Smart Beta ETF Adoption Slower Than Expected

February 01, 2017

Deborah Fuhr, managing partner of consultancy ETFGI, is widely respected in the ETF industry for her deep expertise and insight into all things ETF. In a recent sit-down with us, she offered her take on the current state of the ETF market, and what she sees happening ahead. What are some of the most important trends in the ETF market right now?

Debbie Fuhr: If we look at 2016, we had record levels of net new asset inflows globally and in the U.S. We’re at a global record of $3.5 trillion. We've seen 35 months of positive net new assets going into ETFs—that’s basically three years. I can't think of any other product over the past three years that would be able to say that.

We also saw a lot of new launches last year, but not a record year. We did, however, have a record year in the number of closures globally and in the U.S. Many firms are trying to decide what the right family of products to have is. And there’s been a lot of fee pressure.

Among the launches, there's been a lot in the smart-beta space. But what’s interesting is that smart beta has grown, but probably not at the rate people would’ve expected. The issue is that smart beta’s not really clear. The asset management industry doesn't speak about what smart beta is with a clear voice.

Some people think it's index, some think it's active. There's no agreement as to which factors are smart beta. About 33% of the assets in smart-beta products are sitting in dividend products—which, for most investors, is not smart beta at all, but an income play.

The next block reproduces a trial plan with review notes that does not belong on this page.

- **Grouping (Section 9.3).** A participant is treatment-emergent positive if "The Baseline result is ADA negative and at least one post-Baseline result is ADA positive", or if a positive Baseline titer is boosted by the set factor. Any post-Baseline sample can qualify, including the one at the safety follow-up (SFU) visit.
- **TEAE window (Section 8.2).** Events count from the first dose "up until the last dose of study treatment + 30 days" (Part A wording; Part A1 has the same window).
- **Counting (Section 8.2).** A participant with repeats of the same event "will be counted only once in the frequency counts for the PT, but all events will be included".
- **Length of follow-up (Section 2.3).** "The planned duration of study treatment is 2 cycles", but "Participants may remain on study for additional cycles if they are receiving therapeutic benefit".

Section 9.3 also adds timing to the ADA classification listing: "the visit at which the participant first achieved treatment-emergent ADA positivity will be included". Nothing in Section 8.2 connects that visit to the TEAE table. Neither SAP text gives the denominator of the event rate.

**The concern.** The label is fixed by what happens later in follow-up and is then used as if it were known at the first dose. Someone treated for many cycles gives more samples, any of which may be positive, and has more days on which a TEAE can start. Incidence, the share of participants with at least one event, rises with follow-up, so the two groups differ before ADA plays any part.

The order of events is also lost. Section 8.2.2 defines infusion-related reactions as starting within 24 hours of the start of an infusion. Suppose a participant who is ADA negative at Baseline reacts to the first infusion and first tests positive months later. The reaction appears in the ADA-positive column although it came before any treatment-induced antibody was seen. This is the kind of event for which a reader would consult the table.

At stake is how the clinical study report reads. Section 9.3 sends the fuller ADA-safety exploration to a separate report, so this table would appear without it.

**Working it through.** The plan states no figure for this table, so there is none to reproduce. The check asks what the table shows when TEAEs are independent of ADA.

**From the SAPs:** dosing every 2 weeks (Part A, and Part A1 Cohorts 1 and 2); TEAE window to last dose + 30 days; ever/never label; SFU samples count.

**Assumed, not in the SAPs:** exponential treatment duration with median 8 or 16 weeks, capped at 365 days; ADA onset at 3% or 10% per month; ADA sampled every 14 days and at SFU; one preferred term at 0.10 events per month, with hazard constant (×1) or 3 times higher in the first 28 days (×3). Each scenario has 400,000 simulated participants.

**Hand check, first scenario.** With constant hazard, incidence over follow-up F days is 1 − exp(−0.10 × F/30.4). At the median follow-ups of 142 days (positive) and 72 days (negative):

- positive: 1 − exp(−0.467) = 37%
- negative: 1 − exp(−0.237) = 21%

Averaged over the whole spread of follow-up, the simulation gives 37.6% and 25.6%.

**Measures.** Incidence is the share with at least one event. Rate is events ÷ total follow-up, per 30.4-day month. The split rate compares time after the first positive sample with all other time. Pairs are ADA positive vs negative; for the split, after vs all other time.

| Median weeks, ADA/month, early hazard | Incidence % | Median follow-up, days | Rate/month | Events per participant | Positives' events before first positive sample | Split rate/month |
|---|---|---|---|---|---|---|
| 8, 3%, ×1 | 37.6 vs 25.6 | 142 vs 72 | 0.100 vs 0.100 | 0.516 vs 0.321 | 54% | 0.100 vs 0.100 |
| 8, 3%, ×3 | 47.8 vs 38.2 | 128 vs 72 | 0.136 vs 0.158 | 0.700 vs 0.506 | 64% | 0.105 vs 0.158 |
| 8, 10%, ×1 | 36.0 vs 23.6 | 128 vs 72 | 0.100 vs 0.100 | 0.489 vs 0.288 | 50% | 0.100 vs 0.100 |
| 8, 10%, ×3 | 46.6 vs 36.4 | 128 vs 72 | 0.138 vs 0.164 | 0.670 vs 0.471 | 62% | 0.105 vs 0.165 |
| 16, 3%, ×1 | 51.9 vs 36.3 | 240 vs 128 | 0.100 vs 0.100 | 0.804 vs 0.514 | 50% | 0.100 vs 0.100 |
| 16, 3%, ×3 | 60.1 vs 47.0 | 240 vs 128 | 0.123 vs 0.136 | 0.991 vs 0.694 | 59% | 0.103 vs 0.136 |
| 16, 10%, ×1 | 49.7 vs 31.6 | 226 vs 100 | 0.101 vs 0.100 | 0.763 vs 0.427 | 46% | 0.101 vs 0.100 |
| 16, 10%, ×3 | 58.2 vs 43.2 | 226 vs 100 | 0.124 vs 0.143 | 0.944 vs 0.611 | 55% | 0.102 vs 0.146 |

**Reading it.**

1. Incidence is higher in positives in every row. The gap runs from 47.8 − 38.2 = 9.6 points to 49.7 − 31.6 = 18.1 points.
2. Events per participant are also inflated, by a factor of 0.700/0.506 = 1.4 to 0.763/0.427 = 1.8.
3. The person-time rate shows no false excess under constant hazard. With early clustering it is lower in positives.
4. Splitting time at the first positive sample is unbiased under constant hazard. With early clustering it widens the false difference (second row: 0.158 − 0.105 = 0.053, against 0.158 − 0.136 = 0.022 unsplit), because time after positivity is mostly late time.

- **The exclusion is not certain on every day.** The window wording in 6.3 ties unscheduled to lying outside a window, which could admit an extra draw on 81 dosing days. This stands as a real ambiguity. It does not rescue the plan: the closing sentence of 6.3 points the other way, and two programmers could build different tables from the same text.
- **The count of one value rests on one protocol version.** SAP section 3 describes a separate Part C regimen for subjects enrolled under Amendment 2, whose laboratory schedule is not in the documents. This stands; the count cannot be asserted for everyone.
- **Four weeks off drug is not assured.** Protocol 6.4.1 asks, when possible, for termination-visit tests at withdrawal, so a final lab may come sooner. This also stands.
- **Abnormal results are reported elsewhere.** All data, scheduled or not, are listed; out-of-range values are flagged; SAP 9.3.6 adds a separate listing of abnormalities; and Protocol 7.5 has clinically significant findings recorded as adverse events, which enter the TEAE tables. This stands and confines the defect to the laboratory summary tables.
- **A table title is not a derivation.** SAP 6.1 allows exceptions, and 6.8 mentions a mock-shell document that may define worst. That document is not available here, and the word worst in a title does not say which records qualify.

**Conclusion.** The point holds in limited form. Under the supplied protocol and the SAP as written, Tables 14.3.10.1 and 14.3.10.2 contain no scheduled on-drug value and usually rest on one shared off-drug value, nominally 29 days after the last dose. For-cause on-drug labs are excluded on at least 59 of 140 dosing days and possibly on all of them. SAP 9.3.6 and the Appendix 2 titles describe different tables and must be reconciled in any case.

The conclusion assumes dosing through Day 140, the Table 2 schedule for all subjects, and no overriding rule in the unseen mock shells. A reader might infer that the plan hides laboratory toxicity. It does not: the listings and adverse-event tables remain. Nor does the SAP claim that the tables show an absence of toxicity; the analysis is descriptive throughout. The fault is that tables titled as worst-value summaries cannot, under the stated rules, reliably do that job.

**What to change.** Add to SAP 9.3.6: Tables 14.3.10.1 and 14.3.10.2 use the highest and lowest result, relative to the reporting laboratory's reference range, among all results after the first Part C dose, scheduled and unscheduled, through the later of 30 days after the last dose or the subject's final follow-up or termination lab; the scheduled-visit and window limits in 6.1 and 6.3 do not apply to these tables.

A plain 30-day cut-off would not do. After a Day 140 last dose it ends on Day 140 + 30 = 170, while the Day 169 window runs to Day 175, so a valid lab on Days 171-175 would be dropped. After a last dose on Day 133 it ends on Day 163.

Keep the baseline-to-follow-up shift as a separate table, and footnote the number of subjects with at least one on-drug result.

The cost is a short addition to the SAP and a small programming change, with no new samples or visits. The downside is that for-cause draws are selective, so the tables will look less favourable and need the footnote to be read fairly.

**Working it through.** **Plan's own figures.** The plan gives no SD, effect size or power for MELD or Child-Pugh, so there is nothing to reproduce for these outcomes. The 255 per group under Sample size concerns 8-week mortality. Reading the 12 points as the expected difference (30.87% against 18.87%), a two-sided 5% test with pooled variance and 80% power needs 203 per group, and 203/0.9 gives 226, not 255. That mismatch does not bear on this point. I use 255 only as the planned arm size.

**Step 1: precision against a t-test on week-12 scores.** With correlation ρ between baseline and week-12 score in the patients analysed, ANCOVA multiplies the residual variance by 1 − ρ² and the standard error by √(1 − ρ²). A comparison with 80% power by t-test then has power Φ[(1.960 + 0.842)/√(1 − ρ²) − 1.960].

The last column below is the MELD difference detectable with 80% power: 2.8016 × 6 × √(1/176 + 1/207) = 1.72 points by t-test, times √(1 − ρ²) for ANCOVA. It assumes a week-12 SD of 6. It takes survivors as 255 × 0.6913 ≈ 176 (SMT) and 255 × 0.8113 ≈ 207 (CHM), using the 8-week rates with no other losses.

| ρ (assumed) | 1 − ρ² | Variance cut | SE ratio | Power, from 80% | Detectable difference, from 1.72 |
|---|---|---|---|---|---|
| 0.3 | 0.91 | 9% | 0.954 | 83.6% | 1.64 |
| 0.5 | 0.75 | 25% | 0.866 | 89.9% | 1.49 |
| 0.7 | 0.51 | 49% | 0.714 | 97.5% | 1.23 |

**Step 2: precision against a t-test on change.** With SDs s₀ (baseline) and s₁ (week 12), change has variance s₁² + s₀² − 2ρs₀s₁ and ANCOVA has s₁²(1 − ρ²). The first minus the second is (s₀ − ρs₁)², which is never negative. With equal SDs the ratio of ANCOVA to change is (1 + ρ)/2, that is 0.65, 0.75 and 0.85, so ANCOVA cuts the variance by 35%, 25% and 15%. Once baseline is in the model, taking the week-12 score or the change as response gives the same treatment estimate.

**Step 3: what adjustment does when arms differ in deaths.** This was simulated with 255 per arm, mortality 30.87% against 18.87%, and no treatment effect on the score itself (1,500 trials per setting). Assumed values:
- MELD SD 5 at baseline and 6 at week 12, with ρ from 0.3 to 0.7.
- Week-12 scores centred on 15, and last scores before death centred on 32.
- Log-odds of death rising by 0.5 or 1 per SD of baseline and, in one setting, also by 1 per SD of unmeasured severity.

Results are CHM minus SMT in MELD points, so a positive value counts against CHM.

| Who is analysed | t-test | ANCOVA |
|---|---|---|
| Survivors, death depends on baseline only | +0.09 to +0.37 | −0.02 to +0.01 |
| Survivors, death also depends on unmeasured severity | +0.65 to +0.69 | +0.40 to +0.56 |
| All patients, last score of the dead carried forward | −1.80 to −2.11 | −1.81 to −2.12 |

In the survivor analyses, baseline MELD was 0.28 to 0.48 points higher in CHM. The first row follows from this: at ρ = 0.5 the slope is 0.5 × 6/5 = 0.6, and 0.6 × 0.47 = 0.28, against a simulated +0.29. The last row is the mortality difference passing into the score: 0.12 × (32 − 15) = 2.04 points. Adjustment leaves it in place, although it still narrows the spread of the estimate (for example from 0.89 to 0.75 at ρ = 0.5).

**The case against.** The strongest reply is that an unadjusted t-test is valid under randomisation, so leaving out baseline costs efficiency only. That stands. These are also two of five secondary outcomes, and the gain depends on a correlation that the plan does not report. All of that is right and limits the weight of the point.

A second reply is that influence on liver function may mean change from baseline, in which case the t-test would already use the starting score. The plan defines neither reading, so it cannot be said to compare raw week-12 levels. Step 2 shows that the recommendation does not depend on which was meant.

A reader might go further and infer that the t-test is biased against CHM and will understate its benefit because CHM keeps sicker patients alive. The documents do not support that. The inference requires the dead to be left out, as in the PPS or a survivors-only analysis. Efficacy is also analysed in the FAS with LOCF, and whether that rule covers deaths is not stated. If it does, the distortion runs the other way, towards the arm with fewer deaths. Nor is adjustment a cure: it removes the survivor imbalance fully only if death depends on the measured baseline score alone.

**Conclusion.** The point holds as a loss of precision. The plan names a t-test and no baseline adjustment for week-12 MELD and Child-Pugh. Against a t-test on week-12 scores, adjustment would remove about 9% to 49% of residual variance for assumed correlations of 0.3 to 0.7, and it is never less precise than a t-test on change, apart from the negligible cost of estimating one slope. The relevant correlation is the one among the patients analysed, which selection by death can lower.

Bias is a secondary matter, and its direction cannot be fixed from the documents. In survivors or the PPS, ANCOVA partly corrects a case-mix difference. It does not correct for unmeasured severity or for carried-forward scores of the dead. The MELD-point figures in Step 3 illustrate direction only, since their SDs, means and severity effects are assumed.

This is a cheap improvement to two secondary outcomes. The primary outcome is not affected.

As we move to multifactor and even single factor, the challenge for many is, “how do I use this in my overall portfolio?” People should understand that factors are designed to deliver better-than-market-cap returns over very long periods of time. But you could have multiyears of underperformance. We have to be careful to be clear about what we’re really measuring here.

As an industry, many of the new firms looking at launching ETFs are thinking about whether they should have their own ETFs—what’s their strategy? They’re looking at digital and automated advice. They’re looking into whether to partner up with someone else, or whether to acquire. We’re going to continue to see entrants into the space take many forms.

From a regulation standpoint, my believe is the DoL [Dept. of Labor fiduciary] rule may be delayed, but it’ll increase the use of ETFs, because the compliance means that small accounts will likely be pushed to automated services as opposed to being covered. And the move toward providing products that are in the best interest of the investor and are reasonably priced will also be a positive towards ETFs.


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